Cool Turf Used to Stay Warm
by Amy Lignor
The daily news on The Weather Channel even has people living in the warmth of New Mexico chattering their teeth, as they hear about the record-setting cold temps being felt across the country. When the world around you is -37 on a sunny morning when you wake up to enjoy your coffee, you know it’s going to be one brutal day ahead. Temperatures that are more likely to be seen in Greenland are now popping up in Connecticut; so cold, in fact, that it would not be a shock to see polar bears leave their own melting environment and travel to the “outback” of New York State just to find some welcoming frozen turf.
So how does the “green” world survive in ice? Are there ways growers can extend their seasons to help out their crops, as well as warm their families and perhaps decorate their homes at the same time? Oh, yes…and these are just a few examples that are helping and taking over in the eco-friendly world.
The first is called a “Walpini.” This Aymara Indian word meaning “place of warmth” is actually being used by growers in very cold climates to give their crops a little boost, and is working better than the “normal” greenhouse.
When it comes to having the cash to build, greenhouses fall under the category of expensive when it comes to both building them and heating them throughout the coldest times of the year. The walpini, however, solves this issue. An underground greenhouse, this building was first created in the mountains of South America approximately two decades ago. Combining the methods of solar heat with an earth-sheltered building, the walpini calls on nature’s own resources for a warm, well-lit environment that serves nicely for growing small crops all year long.
Placing the growing area six to eight feet underground, the rectangular hole is then covered using plastic sheet material. The longest area of the rectangle/building is set facing the winter sun. A thick wall of earth is created at the back of the building, with a much lower wall at the front, which provides the exact angle needed for the plastic roof. What the roof does is seal the hole while creating an airspace of insulation, allowing the warm of the sun to penetrate the construction. This is where the warm, stable air comes from to increase plant growth. This greenhouse also uses the thermal mass of the earth, itself, so that less energy is needed to heat the walpini than a greenhouse set above the ground would need. Waterproofing, drainage and ventilating correctly is what the grower must do to get the job done. Models and instructions are available that, with the use of cheaper materials, will end up costing the grower only $250-$300 to build.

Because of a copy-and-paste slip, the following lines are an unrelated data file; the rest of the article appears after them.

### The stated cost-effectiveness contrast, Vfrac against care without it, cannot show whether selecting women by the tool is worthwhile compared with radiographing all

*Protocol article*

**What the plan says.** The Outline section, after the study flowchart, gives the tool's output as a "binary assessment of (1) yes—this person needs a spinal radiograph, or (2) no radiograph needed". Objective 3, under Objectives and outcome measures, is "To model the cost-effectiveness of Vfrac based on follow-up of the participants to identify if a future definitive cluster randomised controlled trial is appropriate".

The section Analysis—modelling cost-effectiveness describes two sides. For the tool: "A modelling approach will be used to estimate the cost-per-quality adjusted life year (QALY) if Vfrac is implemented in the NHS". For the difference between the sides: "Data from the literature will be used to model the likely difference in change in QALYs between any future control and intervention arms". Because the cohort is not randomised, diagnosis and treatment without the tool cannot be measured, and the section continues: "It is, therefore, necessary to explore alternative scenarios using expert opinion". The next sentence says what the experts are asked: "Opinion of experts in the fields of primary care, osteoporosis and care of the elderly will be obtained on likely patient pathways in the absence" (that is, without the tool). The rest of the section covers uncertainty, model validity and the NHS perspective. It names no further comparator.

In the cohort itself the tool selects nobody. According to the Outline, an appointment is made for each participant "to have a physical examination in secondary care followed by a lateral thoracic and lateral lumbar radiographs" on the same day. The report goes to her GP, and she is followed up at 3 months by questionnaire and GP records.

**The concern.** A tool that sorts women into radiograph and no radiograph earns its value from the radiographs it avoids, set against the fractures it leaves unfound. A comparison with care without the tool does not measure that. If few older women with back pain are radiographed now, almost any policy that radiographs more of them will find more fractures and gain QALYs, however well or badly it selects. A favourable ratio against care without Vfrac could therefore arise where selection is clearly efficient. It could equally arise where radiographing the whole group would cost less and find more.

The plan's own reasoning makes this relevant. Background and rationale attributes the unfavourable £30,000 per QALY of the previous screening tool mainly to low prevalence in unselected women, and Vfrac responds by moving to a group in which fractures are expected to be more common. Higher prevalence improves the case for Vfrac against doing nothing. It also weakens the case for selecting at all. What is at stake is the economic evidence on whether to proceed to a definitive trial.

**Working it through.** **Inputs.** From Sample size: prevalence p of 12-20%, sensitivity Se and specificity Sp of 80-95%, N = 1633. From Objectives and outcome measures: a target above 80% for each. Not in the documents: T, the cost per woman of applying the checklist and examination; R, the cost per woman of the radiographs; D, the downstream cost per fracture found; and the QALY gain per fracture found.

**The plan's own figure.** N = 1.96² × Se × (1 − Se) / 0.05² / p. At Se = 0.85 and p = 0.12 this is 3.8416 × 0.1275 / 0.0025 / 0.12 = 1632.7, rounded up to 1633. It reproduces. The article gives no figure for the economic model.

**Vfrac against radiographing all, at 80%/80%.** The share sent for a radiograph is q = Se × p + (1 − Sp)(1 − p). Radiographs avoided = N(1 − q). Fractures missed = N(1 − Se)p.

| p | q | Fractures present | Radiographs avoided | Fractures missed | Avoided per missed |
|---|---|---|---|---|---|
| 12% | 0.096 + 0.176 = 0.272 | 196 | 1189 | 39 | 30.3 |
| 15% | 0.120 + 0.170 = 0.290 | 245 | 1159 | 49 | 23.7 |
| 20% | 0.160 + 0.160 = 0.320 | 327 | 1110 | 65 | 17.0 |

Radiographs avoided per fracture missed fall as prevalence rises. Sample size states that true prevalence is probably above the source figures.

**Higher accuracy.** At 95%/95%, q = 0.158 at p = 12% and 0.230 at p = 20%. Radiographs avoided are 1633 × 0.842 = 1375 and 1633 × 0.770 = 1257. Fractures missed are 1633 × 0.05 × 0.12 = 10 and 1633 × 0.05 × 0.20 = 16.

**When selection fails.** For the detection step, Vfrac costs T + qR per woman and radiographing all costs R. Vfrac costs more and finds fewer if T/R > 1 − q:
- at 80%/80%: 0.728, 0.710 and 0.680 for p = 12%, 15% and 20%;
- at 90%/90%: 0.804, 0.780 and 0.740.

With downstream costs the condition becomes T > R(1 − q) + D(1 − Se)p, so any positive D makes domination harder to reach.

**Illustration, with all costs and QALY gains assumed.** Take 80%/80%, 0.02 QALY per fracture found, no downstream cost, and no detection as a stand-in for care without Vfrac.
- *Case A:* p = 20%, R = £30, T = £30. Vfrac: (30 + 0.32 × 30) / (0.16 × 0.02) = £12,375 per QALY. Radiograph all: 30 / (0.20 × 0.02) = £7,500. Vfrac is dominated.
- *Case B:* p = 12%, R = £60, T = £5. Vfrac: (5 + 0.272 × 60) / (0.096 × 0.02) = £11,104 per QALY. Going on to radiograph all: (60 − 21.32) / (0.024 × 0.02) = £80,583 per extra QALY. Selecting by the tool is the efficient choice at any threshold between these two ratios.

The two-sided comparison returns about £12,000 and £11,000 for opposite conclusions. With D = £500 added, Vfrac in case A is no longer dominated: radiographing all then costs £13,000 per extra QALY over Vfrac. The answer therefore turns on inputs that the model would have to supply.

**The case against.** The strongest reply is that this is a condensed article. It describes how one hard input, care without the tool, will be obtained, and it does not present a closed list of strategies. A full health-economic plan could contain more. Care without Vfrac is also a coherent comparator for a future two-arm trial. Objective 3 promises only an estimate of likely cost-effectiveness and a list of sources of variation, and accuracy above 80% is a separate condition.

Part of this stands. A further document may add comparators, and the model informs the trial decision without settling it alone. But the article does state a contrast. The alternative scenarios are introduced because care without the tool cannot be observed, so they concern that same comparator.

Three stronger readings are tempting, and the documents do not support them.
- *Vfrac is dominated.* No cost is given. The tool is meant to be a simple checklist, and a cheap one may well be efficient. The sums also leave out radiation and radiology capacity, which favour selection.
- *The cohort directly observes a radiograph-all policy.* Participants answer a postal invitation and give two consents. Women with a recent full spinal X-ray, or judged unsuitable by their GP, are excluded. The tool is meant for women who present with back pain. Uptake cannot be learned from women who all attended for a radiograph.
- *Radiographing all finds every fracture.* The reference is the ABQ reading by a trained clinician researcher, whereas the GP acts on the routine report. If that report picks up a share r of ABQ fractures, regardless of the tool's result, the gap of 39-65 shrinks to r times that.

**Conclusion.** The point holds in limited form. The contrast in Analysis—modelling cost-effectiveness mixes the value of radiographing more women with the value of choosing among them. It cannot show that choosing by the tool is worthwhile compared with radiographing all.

Now, that’s one for the grower. But what about one for the regular “home” that is being used to help people save on energy and stay warm in colder climates. You can date this next eco-craze back to 9th century Iceland, when turf houses were first being built.
Not a difficult premise to understand, considering that animals hibernate in dens within the earth to stay warm during the winter months, turf houses are basically set upon the same foundation. Already seen in locales that extend from Scotland to the American Great Plains, turf houses are coming back to the architectural world, leading some families to take lessons from the Vikings, and use the earth to remain warm when the above-ground world is freezing. Some of these same principles can be found in the astonishing houses created by master designer Frank Lloyd Wright and his use of organic and underground architecture.
Another new eco-friendly creation is being used to not only warm homes, but also decorate them, and it comes from an artist named, Alexandra Kehayoglou. Taking the normal rugs and carpets that most people have in their homes already, this is one artist that brought nature into the mix. Using grass, sand, and even tufts of moss, she is creating soft textured rugs for the “green” loving home. Nature is brought indoors in a luxurious, artistic way. Designing every piece by hand, each rug is a one-of-a-kind “pasture” that helps hold in warmth, save on energy bills, and allows the imagination to roam while the temperature outside the window drops like a stone.
Now, that is some pretty cool turf!